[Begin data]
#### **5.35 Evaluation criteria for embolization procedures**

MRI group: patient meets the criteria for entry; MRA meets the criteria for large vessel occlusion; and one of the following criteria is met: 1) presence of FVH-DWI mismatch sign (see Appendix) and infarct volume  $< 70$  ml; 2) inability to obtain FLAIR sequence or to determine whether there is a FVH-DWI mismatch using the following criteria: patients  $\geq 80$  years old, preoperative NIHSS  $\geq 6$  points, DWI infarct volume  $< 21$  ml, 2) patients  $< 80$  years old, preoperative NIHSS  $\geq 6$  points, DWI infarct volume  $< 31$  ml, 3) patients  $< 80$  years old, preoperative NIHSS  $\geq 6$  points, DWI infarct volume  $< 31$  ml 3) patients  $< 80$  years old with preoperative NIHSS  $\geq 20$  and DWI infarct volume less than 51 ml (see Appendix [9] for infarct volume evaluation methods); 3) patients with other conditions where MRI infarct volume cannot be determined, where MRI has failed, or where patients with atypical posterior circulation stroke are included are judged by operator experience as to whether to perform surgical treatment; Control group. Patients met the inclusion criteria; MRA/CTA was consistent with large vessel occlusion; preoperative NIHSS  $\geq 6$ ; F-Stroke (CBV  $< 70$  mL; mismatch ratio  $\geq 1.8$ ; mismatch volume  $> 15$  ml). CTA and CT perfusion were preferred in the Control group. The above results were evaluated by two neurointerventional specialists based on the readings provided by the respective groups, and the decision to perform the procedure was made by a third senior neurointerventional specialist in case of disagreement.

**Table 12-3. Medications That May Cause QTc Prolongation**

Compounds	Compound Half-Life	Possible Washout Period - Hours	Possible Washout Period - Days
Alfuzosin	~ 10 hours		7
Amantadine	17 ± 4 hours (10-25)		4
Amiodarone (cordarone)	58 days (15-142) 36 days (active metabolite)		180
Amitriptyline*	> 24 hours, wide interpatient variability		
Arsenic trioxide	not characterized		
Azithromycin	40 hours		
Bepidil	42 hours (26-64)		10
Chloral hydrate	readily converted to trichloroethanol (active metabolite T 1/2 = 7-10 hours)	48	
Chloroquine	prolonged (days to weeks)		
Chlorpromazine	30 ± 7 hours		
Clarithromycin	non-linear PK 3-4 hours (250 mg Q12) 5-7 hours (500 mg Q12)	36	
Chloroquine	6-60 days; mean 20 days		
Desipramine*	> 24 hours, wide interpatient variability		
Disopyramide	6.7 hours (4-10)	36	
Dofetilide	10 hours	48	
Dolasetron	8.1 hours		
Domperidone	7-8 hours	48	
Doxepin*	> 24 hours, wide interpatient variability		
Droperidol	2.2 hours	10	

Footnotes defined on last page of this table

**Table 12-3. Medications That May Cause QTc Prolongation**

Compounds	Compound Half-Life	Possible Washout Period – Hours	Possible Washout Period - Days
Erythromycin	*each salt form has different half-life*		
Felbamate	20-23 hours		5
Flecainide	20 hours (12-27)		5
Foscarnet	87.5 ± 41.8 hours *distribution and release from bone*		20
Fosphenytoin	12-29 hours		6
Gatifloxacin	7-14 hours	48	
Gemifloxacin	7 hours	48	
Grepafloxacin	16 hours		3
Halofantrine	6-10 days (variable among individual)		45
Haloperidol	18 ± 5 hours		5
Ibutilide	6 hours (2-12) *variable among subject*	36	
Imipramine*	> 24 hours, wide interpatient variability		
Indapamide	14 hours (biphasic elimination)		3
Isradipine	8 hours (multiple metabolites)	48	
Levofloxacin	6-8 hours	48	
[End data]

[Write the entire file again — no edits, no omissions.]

#### **5.35 Evaluation criteria for embolization procedures**

MRI group: patient meets the criteria for entry; MRA meets the criteria for large vessel occlusion; and one of the following criteria is met: 1) presence of FVH-DWI mismatch sign (see Appendix) and infarct volume  $< 70$  ml; 2) inability to obtain FLAIR sequence or to determine whether there is a FVH-DWI mismatch using the following criteria: patients  $\geq 80$  years old, preoperative NIHSS  $\geq 6$  points, DWI infarct volume  $< 21$  ml, 2) patients  $< 80$  years old, preoperative NIHSS  $\geq 6$  points, DWI infarct volume  $< 31$  ml, 3) patients  $< 80$  years old, preoperative NIHSS  $\geq 6$  points, DWI infarct volume  $< 31$  ml 3) patients  $< 80$  years old with preoperative NIHSS  $\geq 20$  and DWI infarct volume less than 51 ml (see Appendix [9] for infarct volume evaluation methods); 3) patients with other conditions where MRI infarct volume cannot be determined, where MRI has failed, or where patients with atypical posterior circulation stroke are included are judged by operator experience as to whether to perform surgical treatment; Control group. Patients met the inclusion criteria; MRA/CTA was consistent with large vessel occlusion; preoperative NIHSS  $\geq 6$ ; F-Stroke (CBV  $< 70$  mL; mismatch ratio  $\geq 1.8$ ; mismatch volume  $> 15$  ml). CTA and CT perfusion were preferred in the Control group. The above results were evaluated by two neurointerventional specialists based on the readings provided by the respective groups, and the decision to perform the procedure was made by a third senior neurointerventional specialist in case of disagreement.

**Table 12-3. Medications That May Cause QTc Prolongation**

Compounds	Compound Half-Life	Possible Washout Period - Hours	Possible Washout Period - Days
Alfuzosin	~ 10 hours		7
Amantadine	17 ± 4 hours (10-25)		4
Amiodarone (cordarone)	58 days (15-142) 36 days (active metabolite)		180
Amitriptyline*	> 24 hours, wide interpatient variability		
Arsenic trioxide	not characterized		
Azithromycin	40 hours		
Bepidil	42 hours (26-64)		10
Chloral hydrate	readily converted to trichloroethanol (active metabolite T 1/2 = 7-10 hours)	48	
Chloroquine	prolonged (days to weeks)		
Chlorpromazine	30 ± 7 hours		
Clarithromycin	non-linear PK 3-4 hours (250 mg Q12) 5-7 hours (500 mg Q12)	36	
Chloroquine	6-60 days; mean 20 days		
Desipramine*	> 24 hours, wide interpatient variability		
Disopyramide	6.7 hours (4-10)	36	
Dofetilide	10 hours	48	
Dolasetron	8.1 hours		
Domperidone	7-8 hours	48	
Doxepin*	> 24 hours, wide interpatient variability		
Droperidol	2.2 hours	10	

Footnotes defined on last page of this table

**Table 12-3. Medications That May Cause QTc Prolongation**

Compounds	Compound Half-Life	Possible Washout Period – Hours	Possible Washout Period - Days
Erythromycin	*each salt form has different half-life*		
Felbamate	20-23 hours		5
Flecainide	20 hours (12-27)		5
Foscarnet	87.5 ± 41.8 hours *distribution and release from bone*		20
Fosphenytoin	12-29 hours		6
Gatifloxacin	7-14 hours	48	
Gemifloxacin	7 hours	48	
Grepafloxacin	16 hours		3
Halofantrine	6-10 days (variable among individual)		45
Haloperidol	18 ± 5 hours		5
Ibutilide	6 hours (2-12) *variable among subject*	36	
Imipramine*	> 24 hours, wide interpatient variability		
Indapamide	14 hours (biphasic elimination)		3
Isradipine	8 hours (multiple metabolites)	48	
Levofloxacin	6-8 hours	48	